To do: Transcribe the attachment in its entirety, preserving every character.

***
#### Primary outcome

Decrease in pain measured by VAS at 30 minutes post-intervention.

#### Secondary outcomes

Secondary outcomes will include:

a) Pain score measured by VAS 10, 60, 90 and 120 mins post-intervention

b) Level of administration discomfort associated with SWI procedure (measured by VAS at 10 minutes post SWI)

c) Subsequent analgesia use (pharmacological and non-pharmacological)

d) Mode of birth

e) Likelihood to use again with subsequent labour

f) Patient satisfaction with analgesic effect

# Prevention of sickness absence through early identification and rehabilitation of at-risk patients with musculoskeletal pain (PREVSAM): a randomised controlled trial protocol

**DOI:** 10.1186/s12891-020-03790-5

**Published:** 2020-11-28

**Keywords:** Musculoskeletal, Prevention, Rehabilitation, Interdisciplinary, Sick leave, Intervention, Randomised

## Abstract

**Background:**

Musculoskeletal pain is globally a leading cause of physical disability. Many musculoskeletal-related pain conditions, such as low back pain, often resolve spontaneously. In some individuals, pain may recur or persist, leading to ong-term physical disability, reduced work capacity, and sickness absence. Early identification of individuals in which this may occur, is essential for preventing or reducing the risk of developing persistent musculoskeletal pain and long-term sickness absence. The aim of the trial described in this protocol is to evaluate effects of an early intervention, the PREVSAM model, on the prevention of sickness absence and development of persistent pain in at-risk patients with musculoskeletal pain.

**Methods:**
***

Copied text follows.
#### Primary outcome

Decrease in pain measured by VAS at 30 minutes post-intervention.

#### Secondary outcomes

Secondary outcomes will include:

a) Pain score measured by VAS 10, 60, 90 and 120 mins post-intervention

b) Level of administration discomfort associated with SWI procedure (measured by VAS at 10 minutes post SWI)

c) Subsequent analgesia use (pharmacological and non-pharmacological)

d) Mode of birth

e) Likelihood to use again with subsequent labour

f) Patient satisfaction with analgesic effect

# Prevention of sickness absence through early identification and rehabilitation of at-risk patients with musculoskeletal pain (PREVSAM): a randomised controlled trial protocol

**DOI:** 10.1186/s12891-020-03790-5

**Published:** 2020-11-28

**Keywords:** Musculoskeletal, Prevention, Rehabilitation, Interdisciplinary, Sick leave, Intervention, Randomised

## Abstract

**Background:**

Musculoskeletal pain is globally a leading cause of physical disability. Many musculoskeletal-related pain conditions, such as low back pain, often resolve spontaneously. In some individuals, pain may recur or persist, leading to ong-term physical disability, reduced work capacity, and sickness absence. Early identification of individuals in which this may occur, is essential for preventing or reducing the risk of developing persistent musculoskeletal pain and long-term sickness absence. The aim of the trial described in this protocol is to evaluate effects of an early intervention, the PREVSAM model, on the prevention of sickness absence and development of persistent pain in at-risk patients with musculoskeletal pain.

**Methods:**